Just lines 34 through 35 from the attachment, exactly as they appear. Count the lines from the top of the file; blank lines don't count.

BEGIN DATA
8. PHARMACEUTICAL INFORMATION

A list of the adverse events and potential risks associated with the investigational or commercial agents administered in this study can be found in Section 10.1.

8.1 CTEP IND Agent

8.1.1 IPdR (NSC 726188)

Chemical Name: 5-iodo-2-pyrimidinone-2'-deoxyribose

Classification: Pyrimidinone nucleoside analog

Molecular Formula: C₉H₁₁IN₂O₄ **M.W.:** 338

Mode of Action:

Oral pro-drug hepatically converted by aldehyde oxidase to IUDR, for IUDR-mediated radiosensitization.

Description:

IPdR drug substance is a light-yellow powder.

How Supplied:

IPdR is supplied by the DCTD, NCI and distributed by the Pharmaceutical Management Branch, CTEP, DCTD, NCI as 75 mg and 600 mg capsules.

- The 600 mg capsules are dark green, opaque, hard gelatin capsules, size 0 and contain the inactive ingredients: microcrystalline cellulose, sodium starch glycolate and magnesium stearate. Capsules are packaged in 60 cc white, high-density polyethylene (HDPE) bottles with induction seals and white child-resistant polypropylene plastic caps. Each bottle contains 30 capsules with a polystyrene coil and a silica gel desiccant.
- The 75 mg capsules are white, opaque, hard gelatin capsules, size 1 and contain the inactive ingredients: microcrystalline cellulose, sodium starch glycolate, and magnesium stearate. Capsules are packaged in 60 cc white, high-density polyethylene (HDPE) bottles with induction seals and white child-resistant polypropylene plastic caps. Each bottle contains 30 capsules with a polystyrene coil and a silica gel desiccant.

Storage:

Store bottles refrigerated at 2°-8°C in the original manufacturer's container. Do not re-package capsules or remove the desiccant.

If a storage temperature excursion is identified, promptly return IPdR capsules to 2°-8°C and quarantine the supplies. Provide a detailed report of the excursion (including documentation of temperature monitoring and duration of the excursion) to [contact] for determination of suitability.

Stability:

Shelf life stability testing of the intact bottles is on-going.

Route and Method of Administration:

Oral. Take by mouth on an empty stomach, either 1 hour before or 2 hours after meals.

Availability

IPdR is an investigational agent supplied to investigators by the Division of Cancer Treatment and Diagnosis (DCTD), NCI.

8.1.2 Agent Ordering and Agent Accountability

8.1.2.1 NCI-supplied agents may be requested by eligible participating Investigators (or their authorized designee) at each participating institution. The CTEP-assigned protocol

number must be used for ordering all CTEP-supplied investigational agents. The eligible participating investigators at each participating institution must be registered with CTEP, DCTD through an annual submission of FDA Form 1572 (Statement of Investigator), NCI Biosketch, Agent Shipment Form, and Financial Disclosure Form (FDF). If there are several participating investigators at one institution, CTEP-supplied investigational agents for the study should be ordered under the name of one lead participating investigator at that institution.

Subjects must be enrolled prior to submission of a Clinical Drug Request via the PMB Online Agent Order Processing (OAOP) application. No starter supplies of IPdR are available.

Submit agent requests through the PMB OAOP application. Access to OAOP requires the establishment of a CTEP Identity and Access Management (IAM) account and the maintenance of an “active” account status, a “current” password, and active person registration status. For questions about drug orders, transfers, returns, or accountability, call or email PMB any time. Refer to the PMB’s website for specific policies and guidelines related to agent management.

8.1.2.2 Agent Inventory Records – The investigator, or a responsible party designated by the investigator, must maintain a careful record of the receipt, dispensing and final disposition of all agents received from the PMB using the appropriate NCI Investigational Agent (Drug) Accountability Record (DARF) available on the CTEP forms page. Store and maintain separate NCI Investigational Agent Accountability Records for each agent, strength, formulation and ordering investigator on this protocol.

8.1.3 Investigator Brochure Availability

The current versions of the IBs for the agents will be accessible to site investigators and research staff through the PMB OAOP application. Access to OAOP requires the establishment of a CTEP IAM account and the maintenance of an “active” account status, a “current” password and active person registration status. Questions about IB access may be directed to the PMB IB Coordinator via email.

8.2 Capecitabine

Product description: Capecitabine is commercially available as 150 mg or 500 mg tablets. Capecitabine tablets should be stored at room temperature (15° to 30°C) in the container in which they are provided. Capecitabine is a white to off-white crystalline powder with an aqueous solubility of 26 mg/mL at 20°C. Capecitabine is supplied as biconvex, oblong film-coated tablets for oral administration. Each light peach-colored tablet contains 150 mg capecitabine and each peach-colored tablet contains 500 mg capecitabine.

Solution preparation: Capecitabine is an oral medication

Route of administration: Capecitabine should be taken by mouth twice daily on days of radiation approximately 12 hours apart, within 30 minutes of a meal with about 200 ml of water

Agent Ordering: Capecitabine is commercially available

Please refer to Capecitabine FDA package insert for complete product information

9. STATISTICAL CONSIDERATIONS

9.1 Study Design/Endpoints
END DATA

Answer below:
Product description: Capecitabine is commercially available as 150 mg or 500 mg tablets. Capecitabine tablets should be stored at room temperature (15° to 30°C) in the container in which they are provided. Capecitabine is a white to off-white crystalline powder with an aqueous solubility of 26 mg/mL at 20°C. Capecitabine is supplied as biconvex, oblong film-coated tablets for oral administration. Each light peach-colored tablet contains 150 mg capecitabine and each peach-colored tablet contains 500 mg capecitabine.

Solution preparation: Capecitabine is an oral medication